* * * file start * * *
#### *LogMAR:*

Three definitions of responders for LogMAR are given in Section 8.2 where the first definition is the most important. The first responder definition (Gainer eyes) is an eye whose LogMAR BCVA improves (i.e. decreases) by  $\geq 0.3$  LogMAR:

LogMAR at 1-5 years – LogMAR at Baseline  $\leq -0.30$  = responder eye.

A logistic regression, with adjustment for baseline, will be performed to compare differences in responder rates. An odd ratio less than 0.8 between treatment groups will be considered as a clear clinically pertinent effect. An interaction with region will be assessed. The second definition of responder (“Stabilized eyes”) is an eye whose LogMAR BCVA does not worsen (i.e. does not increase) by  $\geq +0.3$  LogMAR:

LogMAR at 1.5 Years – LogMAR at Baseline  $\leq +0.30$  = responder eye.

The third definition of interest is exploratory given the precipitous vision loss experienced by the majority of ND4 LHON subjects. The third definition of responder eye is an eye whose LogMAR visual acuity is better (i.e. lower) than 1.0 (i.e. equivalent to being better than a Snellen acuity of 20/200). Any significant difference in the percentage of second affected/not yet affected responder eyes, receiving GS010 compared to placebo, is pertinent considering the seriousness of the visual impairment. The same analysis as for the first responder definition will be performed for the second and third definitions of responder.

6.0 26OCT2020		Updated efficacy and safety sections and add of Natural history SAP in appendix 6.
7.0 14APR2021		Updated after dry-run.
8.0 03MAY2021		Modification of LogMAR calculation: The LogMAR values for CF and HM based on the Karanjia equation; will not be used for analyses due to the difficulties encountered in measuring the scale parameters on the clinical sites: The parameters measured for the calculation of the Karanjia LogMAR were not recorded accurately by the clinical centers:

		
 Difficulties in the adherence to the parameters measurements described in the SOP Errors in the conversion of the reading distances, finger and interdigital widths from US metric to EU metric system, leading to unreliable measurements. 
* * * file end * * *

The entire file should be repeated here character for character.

#### *LogMAR:*

Three definitions of responders for LogMAR are given in Section 8.2 where the first definition is the most important. The first responder definition (Gainer eyes) is an eye whose LogMAR BCVA improves (i.e. decreases) by  $\geq 0.3$  LogMAR:

LogMAR at 1-5 years – LogMAR at Baseline  $\leq -0.30$  = responder eye.

A logistic regression, with adjustment for baseline, will be performed to compare differences in responder rates. An odd ratio less than 0.8 between treatment groups will be considered as a clear clinically pertinent effect. An interaction with region will be assessed. The second definition of responder (“Stabilized eyes”) is an eye whose LogMAR BCVA does not worsen (i.e. does not increase) by  $\geq +0.3$  LogMAR:

LogMAR at 1.5 Years – LogMAR at Baseline  $\leq +0.30$  = responder eye.

The third definition of interest is exploratory given the precipitous vision loss experienced by the majority of ND4 LHON subjects. The third definition of responder eye is an eye whose LogMAR visual acuity is better (i.e. lower) than 1.0 (i.e. equivalent to being better than a Snellen acuity of 20/200). Any significant difference in the percentage of second affected/not yet affected responder eyes, receiving GS010 compared to placebo, is pertinent considering the seriousness of the visual impairment. The same analysis as for the first responder definition will be performed for the second and third definitions of responder.

6.0 26OCT2020		Updated efficacy and safety sections and add of Natural history SAP in appendix 6.
7.0 14APR2021		Updated after dry-run.
8.0 03MAY2021		Modification of LogMAR calculation: The LogMAR values for CF and HM based on the Karanjia equation; will not be used for analyses due to the difficulties encountered in measuring the scale parameters on the clinical sites: The parameters measured for the calculation of the Karanjia LogMAR were not recorded accurately by the clinical centers:

		
 Difficulties in the adherence to the parameters measurements described in the SOP Errors in the conversion of the reading distances, finger and interdigital widths from US metric to EU metric system, leading to unreliable measurements. 